Devex brings you this visual story from Colombia looking at a program run by the Colombian government and the World Council of Credit Unions.

DURANIA, Colombia — Vicky Abreo runs a small convenience store out of the front of her home, selling a little bit of everything to neighbors along her small mountaintop dirt road. This area of the municipality, known as La Cuchilla, is about two hours by bus on winding, partially paved mountain roads from the closest big city, Cúcuta.

With no way to learn about formal financial services and planning, this distance made it difficult for her to save money and grow her business. But three years ago, she began participating in a savings cooperative in her town. Membership gives her access to additional capital for her store through loans from the credit union, as well as a low-cost savings account.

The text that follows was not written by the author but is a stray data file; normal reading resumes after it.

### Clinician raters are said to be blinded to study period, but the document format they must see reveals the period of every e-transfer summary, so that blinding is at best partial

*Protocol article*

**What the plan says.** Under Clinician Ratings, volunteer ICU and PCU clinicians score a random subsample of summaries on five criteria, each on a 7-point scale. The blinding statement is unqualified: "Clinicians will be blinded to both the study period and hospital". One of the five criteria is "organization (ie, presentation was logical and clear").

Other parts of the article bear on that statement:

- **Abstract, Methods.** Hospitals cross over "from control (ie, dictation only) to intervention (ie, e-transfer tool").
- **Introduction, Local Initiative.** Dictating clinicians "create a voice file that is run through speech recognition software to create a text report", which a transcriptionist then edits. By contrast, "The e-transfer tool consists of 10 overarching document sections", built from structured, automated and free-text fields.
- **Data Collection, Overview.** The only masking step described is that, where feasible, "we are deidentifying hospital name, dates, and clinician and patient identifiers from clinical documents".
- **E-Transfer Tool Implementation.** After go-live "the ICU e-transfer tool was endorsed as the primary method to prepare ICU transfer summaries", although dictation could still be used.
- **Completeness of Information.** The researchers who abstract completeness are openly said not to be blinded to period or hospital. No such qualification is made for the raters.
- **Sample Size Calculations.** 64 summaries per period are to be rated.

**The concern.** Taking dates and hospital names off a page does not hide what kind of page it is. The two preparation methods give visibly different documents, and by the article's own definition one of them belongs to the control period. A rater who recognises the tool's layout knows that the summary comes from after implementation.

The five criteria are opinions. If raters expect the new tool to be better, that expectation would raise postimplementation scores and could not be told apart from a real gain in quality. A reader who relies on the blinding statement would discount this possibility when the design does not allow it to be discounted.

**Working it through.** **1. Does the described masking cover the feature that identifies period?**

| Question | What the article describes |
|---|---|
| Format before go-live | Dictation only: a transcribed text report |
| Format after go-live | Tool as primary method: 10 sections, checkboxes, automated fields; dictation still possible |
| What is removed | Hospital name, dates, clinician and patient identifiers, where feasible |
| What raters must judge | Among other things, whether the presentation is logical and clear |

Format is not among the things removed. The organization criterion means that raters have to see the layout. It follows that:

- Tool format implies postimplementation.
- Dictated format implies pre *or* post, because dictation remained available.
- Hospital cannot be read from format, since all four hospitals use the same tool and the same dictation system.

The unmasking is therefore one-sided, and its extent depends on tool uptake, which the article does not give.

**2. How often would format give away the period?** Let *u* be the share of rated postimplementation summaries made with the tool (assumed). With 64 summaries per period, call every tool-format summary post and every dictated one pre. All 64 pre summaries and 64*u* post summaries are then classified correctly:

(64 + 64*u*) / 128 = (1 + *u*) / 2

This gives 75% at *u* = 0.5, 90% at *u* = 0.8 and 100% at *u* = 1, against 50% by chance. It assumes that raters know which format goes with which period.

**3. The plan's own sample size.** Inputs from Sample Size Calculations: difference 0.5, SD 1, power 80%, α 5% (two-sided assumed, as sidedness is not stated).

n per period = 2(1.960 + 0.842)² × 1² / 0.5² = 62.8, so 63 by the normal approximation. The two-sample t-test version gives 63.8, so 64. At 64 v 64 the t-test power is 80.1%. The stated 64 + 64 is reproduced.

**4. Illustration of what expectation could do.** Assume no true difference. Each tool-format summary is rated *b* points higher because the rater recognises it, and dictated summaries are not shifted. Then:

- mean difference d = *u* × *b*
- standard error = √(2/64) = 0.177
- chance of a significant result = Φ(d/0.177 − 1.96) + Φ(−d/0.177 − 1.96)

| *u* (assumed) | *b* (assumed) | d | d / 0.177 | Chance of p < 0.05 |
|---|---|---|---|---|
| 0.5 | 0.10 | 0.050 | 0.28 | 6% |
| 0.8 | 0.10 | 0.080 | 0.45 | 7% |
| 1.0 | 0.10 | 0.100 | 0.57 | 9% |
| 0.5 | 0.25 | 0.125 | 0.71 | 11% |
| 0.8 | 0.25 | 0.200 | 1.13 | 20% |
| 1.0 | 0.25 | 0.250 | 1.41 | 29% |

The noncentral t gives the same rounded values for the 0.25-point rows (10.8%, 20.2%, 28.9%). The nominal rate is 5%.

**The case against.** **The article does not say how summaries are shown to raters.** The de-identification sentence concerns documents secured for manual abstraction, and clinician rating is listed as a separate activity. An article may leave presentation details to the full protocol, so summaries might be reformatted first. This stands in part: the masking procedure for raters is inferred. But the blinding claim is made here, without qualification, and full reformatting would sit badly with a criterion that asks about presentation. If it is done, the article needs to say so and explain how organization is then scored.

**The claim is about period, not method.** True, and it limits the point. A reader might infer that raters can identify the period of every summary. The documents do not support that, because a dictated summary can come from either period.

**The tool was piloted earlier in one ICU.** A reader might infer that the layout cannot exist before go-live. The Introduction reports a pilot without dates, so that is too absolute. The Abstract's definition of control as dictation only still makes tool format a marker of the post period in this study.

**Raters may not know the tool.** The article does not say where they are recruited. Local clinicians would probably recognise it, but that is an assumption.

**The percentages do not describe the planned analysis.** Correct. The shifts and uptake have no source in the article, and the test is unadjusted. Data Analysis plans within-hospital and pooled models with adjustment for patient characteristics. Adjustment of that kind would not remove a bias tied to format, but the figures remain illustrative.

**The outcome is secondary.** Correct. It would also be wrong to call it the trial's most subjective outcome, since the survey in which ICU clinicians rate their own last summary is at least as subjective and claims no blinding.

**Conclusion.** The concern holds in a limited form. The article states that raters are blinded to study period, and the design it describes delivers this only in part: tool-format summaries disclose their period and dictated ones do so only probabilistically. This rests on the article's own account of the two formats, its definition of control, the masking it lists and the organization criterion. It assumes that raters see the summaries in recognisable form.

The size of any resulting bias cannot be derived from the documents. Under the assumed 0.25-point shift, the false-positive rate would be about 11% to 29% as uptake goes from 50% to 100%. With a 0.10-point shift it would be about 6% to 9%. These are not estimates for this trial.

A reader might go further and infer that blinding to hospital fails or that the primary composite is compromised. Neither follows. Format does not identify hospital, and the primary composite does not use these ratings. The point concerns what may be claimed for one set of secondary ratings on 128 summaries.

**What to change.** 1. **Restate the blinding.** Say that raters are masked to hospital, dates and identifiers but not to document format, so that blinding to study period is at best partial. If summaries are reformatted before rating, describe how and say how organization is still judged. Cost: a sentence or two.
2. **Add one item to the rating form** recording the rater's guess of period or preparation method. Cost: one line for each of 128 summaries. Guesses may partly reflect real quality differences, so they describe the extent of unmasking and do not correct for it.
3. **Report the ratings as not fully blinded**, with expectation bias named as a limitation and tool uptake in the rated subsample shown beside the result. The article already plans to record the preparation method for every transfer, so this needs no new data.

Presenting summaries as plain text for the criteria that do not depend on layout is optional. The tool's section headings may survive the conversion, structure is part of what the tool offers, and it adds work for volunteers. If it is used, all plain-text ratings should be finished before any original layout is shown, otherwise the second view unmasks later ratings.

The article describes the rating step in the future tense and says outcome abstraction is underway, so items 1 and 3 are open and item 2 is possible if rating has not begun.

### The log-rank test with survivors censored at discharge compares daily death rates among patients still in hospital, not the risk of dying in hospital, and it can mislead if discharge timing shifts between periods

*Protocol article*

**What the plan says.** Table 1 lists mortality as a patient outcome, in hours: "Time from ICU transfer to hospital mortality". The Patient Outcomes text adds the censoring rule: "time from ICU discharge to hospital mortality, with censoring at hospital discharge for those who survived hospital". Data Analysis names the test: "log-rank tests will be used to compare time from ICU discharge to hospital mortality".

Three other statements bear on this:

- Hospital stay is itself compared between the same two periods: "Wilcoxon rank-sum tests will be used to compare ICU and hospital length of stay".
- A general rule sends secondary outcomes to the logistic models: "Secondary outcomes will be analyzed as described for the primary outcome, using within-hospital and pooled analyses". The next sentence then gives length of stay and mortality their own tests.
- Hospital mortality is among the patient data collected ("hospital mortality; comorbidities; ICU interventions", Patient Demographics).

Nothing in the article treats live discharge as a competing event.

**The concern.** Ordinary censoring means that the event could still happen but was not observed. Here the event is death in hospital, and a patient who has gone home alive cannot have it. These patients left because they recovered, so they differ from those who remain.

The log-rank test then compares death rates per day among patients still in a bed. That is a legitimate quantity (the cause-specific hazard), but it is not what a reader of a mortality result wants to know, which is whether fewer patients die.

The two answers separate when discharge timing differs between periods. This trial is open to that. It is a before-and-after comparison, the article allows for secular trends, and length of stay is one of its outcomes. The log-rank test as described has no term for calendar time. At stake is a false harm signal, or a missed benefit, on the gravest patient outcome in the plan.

“Here in our houses we didn’t save, but now that they’ve given us this ability, it’s a very viable thing for us to begin to save,” Abreo said, sitting in the enclosed porch behind her storefront.  “And if you have a savings account, you can get a loan.”

Formerly one of many rural Colombians who were unbanked, she now leads the cooperative group once a month, helping other community members learn about the importance of saving.

Join Devex on the ground in Colombia and read the rest of the visual story here.

About the author

  • Teresa Welsh

    Teresa Welsh is a Senior Reporter at Devex. She has reported from more than 10 countries and is currently based in Washington, D.C. Her coverage focuses on Latin America; U.S. foreign assistance policy; fragile states; food systems and nutrition; and refugees and migration. Prior to joining Devex, Teresa worked at McClatchy's Washington Bureau and covered foreign affairs for U.S. News and World Report. She was a reporter in Colombia, where she previously lived teaching English. Teresa earned bachelor of arts degrees in journalism and Latin American studies from the University of Wisconsin.

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